At the end of March, I attended the RheumNow Live 2022 conference. This event offered clinical context, comprehensive lectures from rheumatology experts, and audience input that would be greatly beneficial for all of our members. I encourage you all to read my overview and takeaways to improve your practice.
Here I will give you all a condensed recap of each session of this premiere experience:
Kaleb Michaud, Ph.D. began his lecture with an update on patient satisfaction numbers from 2006 to 2021. Through these years 84% of patients were satisfied with their medications—up from 77%. Those satisfied with control dropped to 37% from 53%, those unwilling to change dropped to 50% from 64%, and those very satisfied with meds yet high disease activity increased to 35% from its prior 25%.
Dr. Michaud discussed that efficacy, safety, adherence, and costs equal the effectiveness of the medication, and there is approximately 50% adherence to long-term medications. It was found that patients who take their medications in the morning are more adherent than those that take them in the evening.
Patients’ failure of self-management (ex. lifestyle, exercise, and self-efficacy) contributes to comorbidities such as heart, lung, CNS, age, and depression, which further contributes to poor outcomes.
Dr. Michaud concluded with a discussion on mood questions to ask at each patient visit as well as deliberate ones such as, “When is your MTX day?” “When is your injection day?” If questions are answered quickly without a lot of thought will help determine if patients are compliant with these therapies.
Bruce Kirkman, MD reminded us that Psoriatic Arthritis (PsA) is not Rheumatoid Arthritis with a rash. PsA has a unique set of symptoms and co-morbidities and has no known exact cause. Rather genetic, environmental, and immunologic factors play key roles. Dr. Kirkman discussed that genetic variants within genes involved in four broad immunological processes; skin barrier function, T-cell signaling, NFkB pathway, and antigen presentation are found to be associated with PsO and PsA.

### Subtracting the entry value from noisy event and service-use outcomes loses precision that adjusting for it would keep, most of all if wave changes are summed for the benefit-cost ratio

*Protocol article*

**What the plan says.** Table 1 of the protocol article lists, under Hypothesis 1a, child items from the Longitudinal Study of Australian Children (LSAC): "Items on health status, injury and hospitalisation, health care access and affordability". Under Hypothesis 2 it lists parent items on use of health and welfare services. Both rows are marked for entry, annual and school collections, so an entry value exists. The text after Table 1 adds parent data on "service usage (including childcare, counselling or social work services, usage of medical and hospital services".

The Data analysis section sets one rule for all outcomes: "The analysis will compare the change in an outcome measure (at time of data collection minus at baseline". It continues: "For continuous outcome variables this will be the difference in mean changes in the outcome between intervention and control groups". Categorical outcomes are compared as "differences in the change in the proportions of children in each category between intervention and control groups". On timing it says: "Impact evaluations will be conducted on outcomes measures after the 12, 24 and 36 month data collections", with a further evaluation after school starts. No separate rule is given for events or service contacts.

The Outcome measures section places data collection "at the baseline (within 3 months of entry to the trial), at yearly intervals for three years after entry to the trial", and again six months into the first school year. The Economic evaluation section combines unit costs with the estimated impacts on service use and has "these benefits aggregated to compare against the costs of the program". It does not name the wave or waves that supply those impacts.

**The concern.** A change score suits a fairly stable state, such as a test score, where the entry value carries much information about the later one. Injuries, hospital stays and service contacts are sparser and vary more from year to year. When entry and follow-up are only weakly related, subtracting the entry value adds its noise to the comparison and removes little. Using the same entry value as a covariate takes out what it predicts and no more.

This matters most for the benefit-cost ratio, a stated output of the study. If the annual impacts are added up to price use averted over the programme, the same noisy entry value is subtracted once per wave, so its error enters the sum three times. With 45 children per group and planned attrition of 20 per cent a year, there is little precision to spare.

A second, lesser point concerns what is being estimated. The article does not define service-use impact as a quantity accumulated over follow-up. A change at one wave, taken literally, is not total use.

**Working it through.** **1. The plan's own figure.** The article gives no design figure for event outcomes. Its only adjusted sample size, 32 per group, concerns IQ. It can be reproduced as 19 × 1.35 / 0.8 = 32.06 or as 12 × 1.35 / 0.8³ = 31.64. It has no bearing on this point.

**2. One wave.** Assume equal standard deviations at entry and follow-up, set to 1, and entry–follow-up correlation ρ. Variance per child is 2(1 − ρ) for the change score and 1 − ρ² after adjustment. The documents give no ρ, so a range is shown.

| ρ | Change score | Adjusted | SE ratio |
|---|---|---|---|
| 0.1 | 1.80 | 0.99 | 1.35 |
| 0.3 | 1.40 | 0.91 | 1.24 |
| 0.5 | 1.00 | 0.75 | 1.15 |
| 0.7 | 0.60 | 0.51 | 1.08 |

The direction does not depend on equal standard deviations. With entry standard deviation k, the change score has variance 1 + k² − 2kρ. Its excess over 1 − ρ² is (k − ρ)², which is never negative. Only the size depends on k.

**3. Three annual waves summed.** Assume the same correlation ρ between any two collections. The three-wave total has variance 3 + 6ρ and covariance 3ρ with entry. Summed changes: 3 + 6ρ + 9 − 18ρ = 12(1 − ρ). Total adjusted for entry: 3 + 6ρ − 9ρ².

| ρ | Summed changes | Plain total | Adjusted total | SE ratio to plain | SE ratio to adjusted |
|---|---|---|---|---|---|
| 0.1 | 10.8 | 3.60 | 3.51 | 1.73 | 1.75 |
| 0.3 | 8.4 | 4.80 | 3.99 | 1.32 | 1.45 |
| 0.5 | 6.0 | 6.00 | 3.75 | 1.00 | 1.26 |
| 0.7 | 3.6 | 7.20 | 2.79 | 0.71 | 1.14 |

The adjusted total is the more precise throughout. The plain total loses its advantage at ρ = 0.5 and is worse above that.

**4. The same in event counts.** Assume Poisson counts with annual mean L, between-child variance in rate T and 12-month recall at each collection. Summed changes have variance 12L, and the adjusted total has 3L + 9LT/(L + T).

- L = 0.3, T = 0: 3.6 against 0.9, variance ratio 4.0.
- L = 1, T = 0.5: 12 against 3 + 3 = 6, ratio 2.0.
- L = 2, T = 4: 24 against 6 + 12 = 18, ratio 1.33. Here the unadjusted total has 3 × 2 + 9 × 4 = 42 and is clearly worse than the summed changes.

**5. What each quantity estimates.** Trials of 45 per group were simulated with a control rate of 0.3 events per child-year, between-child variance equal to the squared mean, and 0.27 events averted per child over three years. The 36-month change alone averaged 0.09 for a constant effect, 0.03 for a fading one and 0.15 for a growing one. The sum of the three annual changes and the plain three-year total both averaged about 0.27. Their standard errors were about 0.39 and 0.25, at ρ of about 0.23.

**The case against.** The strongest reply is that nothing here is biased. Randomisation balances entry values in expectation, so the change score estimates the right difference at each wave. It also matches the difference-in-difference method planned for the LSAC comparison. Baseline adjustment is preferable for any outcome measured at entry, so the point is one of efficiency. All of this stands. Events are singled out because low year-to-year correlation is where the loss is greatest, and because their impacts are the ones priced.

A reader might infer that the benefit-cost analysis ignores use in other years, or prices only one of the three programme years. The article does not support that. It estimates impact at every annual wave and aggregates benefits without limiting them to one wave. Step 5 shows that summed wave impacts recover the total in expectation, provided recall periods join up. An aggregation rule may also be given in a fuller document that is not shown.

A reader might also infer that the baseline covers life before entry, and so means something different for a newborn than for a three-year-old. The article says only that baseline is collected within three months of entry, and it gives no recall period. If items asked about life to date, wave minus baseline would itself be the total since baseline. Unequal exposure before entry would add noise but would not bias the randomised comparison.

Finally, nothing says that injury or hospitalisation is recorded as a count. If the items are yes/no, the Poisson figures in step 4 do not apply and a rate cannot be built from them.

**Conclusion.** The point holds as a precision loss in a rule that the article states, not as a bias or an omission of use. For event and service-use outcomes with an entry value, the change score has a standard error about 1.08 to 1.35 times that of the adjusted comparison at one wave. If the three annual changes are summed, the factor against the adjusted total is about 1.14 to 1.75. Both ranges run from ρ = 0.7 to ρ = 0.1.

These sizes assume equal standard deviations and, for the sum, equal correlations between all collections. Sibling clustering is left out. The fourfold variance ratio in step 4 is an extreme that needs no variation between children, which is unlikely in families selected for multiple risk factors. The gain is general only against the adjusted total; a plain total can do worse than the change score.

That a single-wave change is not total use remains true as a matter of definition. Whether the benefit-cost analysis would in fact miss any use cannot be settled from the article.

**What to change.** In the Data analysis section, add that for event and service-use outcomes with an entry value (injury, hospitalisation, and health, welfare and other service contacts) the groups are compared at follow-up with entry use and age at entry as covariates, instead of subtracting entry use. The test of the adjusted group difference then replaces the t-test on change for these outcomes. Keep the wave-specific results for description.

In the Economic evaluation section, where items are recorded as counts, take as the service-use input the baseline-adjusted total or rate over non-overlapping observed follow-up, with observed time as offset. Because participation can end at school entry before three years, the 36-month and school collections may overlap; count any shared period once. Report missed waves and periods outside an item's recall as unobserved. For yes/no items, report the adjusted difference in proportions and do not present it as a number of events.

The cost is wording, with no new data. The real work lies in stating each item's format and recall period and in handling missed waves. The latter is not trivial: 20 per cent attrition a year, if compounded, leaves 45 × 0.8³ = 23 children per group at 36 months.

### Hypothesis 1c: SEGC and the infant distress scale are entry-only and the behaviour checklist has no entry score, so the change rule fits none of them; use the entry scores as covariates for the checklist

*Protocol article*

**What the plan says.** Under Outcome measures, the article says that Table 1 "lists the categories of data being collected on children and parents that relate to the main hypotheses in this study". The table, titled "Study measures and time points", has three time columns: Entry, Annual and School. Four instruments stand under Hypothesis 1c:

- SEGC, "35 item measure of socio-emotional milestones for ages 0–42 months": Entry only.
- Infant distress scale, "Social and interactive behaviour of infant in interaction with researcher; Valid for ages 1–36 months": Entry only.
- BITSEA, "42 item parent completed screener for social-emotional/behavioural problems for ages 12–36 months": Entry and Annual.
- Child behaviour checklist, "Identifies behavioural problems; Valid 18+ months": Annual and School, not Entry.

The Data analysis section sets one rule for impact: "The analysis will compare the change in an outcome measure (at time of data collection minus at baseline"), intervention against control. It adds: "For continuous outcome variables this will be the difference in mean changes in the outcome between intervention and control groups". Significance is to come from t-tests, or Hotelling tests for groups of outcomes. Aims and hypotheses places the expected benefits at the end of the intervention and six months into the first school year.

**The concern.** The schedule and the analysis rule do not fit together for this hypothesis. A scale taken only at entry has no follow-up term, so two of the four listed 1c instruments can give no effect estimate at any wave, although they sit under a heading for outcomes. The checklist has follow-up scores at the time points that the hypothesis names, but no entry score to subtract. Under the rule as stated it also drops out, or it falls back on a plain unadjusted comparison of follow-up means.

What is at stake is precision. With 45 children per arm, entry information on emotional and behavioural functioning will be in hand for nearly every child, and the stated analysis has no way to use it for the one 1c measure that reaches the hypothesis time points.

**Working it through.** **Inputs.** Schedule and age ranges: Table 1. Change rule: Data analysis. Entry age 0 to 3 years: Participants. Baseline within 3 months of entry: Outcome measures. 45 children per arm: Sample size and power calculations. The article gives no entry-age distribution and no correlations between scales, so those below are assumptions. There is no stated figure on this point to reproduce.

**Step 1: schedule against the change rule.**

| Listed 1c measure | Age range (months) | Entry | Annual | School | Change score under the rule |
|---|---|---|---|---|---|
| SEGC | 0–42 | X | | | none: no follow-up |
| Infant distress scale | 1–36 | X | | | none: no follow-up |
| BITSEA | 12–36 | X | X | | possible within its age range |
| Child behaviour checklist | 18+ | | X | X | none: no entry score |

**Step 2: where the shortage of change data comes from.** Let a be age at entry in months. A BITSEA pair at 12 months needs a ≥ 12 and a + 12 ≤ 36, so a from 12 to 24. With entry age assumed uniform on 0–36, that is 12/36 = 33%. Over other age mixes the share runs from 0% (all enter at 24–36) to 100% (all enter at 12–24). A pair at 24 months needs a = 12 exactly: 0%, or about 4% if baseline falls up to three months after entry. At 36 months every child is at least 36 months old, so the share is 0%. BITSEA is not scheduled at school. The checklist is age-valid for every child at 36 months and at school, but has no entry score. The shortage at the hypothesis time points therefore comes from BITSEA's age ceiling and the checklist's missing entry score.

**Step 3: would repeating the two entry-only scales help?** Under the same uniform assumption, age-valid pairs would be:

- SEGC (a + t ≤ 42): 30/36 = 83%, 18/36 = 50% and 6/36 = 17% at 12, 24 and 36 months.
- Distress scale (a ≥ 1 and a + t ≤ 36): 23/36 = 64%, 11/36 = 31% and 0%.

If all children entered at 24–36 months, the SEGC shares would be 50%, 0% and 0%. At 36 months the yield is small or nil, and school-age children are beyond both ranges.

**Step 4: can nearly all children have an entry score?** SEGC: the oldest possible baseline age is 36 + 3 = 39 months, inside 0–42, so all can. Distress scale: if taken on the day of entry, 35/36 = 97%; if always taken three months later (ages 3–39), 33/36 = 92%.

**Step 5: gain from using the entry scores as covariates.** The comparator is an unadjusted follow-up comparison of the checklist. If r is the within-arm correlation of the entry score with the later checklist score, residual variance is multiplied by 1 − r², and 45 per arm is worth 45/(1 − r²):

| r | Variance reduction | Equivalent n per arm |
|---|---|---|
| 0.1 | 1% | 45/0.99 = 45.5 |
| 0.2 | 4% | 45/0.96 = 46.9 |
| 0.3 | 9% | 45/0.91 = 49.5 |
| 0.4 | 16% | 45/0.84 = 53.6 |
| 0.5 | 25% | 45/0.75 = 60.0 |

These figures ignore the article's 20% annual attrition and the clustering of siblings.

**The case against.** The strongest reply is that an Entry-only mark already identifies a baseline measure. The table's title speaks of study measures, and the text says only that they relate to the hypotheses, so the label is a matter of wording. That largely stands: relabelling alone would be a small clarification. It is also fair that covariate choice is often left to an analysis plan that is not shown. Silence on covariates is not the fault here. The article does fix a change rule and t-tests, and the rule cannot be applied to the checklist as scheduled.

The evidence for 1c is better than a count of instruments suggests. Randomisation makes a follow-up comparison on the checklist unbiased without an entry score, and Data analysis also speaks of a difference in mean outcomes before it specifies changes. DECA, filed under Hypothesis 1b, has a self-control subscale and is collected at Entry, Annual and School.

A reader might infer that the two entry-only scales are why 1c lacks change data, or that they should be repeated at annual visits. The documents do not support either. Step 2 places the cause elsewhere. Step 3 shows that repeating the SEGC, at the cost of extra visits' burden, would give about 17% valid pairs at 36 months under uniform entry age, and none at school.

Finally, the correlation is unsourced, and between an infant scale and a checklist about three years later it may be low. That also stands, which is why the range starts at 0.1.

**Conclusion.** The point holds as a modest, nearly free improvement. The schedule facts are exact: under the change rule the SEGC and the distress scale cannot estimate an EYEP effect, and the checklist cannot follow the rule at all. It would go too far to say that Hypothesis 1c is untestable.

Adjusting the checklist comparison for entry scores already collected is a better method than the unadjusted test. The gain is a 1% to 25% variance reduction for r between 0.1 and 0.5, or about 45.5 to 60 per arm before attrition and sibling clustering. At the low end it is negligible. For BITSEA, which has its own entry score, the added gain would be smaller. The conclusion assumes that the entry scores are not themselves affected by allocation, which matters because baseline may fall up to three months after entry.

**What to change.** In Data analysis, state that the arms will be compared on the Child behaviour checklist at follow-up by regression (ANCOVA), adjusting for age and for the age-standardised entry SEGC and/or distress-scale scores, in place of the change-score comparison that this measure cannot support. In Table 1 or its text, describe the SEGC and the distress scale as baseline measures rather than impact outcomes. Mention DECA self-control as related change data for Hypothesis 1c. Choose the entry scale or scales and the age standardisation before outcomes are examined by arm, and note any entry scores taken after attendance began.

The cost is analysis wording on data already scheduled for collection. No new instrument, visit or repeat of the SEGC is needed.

He also talked about the key inflammatory cytokines in spondyloarthritis, IL17/23, and TNFα, explaining the history and the timeline of IL-17A and IL-17 producing T-cells. He discussed how cytokines drive the differentiation of Naïve T helper cells and presented flow cytometry to support that IL-17 producing CD8 cells is elevated in synovial fluid of PsA patients and not RA patients.
Dr. Kirkman presented information on the role of IL-17A in enthesitis which causes cartilage degradation and inflammation. Cellular sources of IL-17 are found in both the innate cells and adaptive cells. JAK pathways in cytokine production and signaling are found within the inflamed PsA joints.
The lecture concluded by focusing on remission in practice. Remission rates are around 20-60% in trials with bDMARDs, factors that are associated with remission are younger age, low functional impairment, and a high C-reactive protein. In randomized clinical trials, the achievement of minimal disease activity is associated with less damage progression and improved quality of life and function. However, the nature of clinical features and co-morbidities are important guidelines for choosing the best therapy for each patient.
The first words in Joan Merrill, MD’s lecture were “One drug does not fit all.”
Dr. Merrill discussed the lack of new guidelines which have not seemed to change in 10 years. MMF or Cyc have about the same results. In studies for LN, there is no placebo group due to the severity of their disease. Patients with LN who do not improve in the 1st six months face an increase in their problems.
She presented a slideshow where the pathology correlates in the kidney. Class I is minimal mesangial. Class II is mesangial proliferative. Class III is focal endocapillary +/- extracapillary proliferation with subendothelial deposits and moves into the glomerulus. This class can be active, chronic, or both. Class IV is diffuse endocapillary +/- extracapillary proliferation with subendothelial deposits. This class can be active, chronic, both, segmental or global. Class V is thickened basement membrane with subepithelial deposits. There is also tubule interstitial disease which occurs in the tubule. Class III and IV will have immune debris and inflammatory substances which is a bad diagnostic sign.